The second series is comprised of the society's incoming correspondence along with a small amount of outgoing correspondence and third-party letters. The matters covered in these letters vary widely, from political and business issues to personal dealings. Along with formal letters, also in this series are postcards, circulars and form letters, memos, telegrams, and notes. Most of the papers are loose in folders and boxes, but there are two letterbooks dating together from 1789 to 1809. Ranging from the late 1700s to the 1930s, these materials often differ in content and amount. The bulk of the letters date from the nineteenth century, with some gaps. The loose correspondence is arrangened chronologically into incoming and outgoing groups, with undated papers being placed at the ends of those groups.
The third series represents a collection of financial documents produced and collected by the PAS generally and by its committees between the 1790s and the 1930s, with most of the items dating from the ninteenth century. There are bound volumes such as receipt books, ledgers, and subscription books, as well as loose bills, checks, receipts, reports, subscription lists, expense sheets, and letters.
The fourth series consists of volumes, legal documents, and papers pertaining to the society's efforts to assist enslaved and free black people in a myriad of ways from the 1780s to the 1860s. Manumissions and indentures make up the bulk of this series, however there are also court documents; lists of slave ships; birth, marriage and identification certificates; employment permission slips; copies of laws and statutes; legal opinions; materials on unregistered slaves in Pennsylvania; and other documents.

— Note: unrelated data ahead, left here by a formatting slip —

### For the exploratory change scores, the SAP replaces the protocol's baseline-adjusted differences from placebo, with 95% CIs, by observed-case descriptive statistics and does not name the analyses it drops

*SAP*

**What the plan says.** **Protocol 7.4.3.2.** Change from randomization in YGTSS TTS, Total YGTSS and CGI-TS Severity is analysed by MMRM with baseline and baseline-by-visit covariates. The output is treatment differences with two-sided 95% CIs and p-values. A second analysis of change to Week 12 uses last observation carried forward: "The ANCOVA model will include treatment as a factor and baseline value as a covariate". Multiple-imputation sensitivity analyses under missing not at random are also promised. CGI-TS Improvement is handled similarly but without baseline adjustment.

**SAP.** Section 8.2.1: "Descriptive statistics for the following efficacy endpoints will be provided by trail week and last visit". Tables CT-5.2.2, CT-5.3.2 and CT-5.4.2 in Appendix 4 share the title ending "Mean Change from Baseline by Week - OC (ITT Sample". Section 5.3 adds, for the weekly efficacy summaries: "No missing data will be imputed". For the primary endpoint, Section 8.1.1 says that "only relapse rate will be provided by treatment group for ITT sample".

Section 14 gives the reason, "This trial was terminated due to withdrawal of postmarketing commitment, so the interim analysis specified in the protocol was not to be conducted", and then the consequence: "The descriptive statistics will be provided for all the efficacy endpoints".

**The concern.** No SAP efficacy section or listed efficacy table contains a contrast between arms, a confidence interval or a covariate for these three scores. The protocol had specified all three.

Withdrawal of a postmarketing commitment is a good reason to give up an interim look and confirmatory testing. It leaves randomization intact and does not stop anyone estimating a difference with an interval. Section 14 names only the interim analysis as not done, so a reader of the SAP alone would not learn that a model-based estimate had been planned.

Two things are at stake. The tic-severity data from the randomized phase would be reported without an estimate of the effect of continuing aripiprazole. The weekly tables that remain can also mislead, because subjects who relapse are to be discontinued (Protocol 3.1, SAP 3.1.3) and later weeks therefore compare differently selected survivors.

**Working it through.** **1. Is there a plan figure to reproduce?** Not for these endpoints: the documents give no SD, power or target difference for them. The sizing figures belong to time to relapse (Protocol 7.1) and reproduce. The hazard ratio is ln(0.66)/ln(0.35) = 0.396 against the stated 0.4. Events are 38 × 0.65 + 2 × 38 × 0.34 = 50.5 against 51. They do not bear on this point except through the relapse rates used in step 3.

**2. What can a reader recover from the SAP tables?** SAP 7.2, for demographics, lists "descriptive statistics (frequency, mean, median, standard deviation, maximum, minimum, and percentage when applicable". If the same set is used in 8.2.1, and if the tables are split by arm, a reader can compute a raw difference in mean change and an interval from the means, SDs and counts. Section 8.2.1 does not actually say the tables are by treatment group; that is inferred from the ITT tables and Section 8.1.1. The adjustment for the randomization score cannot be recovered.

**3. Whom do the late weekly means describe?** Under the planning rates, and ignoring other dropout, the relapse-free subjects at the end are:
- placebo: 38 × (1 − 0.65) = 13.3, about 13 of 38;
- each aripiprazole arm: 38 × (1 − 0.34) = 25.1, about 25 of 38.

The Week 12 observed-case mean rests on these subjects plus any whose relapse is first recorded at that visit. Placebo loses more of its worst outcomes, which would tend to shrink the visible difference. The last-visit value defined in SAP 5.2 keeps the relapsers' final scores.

The fifth and final series is made up of a wide array of papers spanning from the 1760s to the 1970s that relate to the PAS and other anti-slavery and humanitarian organizations. Here reserachers will find general member lists, addresses, memorials, and printed matter from the PAS, along with materials pertaining to the various schools and educational institutions initiated and supported by the PAS, such as the Lombard Street Infant School, the Clarkson Institute, and the Laing School. This series also contains census data and records, educational and employment records and statistics, and papers from various organizations such as the American Convention for Promoting the Abolition of Slavery, and Improving the Conditon of the African Race, the Philadelphia Female Anti-Slavery Society, and the Young Men's Anti-Slavery Society, among many others.
Growing out of egalitarian concerns of members of the Society of Friends, the Pennsylvania Abolition Society, as it is now known, was founded in 1775 as the Society for the Relief of Free Negroes Unlawfully Held in Bondage, but the Revolution caused its early Quaker members to suspend operations until 1784, when it reorganized with a broader base. From the beginning, the Abolition Society's programs were devoted not only to the abolition of slavery, but to the social and economic improvement of Black Americans as well. This collection of records documents the Pennsylvania Abolition Society's history and its work from mid 1700s to the 1990s, and particularly during the 1800s, through minutes and reports, manumissions and indentures, correspondence, financial papers, and a significant assortment of miscellaneous papers from other anti-slavery and humanitarian organzations.